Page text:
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On Tue, Feb 01, 2011 at 03:49:41AM +0200, Miles Bader wrote:
> Andrew Lentvorski <> writes:
> > No, but if you are being responsible when choosing your programming
> > language, it causes you to stop and ask: "Is there a *good* reason
> > this hasn't taken off?"
> Popularity is typically the result of being in the right place, at the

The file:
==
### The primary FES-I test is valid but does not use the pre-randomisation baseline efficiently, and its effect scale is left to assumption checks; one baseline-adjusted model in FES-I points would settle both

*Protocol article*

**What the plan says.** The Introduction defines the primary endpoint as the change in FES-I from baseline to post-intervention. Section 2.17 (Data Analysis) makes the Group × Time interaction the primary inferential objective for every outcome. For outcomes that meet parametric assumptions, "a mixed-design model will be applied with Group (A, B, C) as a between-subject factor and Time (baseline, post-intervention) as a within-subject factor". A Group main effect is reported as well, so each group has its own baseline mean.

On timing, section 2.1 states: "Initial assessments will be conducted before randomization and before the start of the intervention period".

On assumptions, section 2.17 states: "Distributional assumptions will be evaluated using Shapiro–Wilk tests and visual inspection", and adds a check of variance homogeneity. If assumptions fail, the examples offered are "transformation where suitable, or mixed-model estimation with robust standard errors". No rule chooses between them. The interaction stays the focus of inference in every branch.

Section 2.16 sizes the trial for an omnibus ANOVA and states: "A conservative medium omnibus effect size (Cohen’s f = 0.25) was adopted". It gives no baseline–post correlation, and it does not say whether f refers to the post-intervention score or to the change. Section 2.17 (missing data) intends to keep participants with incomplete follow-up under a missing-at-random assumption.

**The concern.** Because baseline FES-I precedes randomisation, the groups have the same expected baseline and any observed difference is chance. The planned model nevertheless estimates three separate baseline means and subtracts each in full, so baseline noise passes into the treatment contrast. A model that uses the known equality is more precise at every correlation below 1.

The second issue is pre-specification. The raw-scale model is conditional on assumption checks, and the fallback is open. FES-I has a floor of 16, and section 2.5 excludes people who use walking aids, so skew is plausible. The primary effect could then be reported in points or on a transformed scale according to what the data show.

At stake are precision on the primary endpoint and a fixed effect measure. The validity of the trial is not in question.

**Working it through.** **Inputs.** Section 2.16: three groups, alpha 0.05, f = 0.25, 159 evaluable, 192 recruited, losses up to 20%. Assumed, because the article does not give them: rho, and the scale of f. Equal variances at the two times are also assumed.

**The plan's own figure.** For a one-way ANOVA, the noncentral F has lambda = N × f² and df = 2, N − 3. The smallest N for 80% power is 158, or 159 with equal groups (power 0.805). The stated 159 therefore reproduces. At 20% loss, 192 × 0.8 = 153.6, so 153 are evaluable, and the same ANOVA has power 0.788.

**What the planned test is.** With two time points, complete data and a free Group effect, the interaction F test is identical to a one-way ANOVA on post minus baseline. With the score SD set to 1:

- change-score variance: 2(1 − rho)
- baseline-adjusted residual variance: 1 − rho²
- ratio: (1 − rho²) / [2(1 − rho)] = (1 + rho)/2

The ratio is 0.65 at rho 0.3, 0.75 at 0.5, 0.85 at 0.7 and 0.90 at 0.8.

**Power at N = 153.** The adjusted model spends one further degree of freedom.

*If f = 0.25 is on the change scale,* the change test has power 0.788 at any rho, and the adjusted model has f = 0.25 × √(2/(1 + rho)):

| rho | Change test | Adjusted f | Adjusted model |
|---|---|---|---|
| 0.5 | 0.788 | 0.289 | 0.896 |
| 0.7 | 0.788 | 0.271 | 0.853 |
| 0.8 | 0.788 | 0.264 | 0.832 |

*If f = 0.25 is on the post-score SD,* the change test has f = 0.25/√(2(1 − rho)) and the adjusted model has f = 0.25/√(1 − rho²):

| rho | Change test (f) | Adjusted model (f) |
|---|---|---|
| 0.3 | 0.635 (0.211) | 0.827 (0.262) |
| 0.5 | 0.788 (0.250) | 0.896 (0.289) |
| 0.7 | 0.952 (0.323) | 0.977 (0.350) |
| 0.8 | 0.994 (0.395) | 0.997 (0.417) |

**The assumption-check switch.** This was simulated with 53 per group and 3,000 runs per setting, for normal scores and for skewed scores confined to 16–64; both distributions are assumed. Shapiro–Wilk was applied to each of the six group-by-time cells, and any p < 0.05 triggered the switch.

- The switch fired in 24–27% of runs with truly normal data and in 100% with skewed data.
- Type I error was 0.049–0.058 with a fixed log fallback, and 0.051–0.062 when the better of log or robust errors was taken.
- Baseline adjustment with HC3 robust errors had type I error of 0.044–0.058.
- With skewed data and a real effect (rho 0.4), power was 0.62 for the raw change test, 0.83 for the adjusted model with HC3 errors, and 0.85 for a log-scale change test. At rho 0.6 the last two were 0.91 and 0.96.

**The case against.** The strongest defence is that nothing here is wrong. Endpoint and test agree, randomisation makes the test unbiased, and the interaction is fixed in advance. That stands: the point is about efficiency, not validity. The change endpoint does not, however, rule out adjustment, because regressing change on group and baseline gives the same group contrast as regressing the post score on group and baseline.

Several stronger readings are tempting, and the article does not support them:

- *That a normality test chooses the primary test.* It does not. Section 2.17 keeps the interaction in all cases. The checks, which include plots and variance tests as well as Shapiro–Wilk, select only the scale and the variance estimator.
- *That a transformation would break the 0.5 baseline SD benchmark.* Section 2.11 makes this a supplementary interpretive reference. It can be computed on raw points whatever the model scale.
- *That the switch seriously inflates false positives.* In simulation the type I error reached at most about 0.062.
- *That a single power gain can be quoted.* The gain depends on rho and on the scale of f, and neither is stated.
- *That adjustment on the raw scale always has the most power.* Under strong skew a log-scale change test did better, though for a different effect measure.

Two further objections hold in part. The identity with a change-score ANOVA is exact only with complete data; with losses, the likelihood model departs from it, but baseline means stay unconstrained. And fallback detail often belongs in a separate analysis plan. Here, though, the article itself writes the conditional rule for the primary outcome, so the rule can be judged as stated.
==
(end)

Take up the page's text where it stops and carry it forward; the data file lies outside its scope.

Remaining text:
> right time, and not completely dropping the ball.  It's usually a waste
> of time to try and find much more meaning than that in it.
> [That doesn't stop people from trying, of course...]
I don't know where this notion that Lua is not popular comes from,
except maybe that since it is so easily embeddable, you don't always
know that it has been used.  E.g. unlike Python, the lua interpreter
is not part of the default Ubuntu installation, yet didn't someone
point out recently that the grub boot loader has some Lua in it?

Heck, if a language is useed every time someone boots Ubuntu, doesn't 
that count as popular?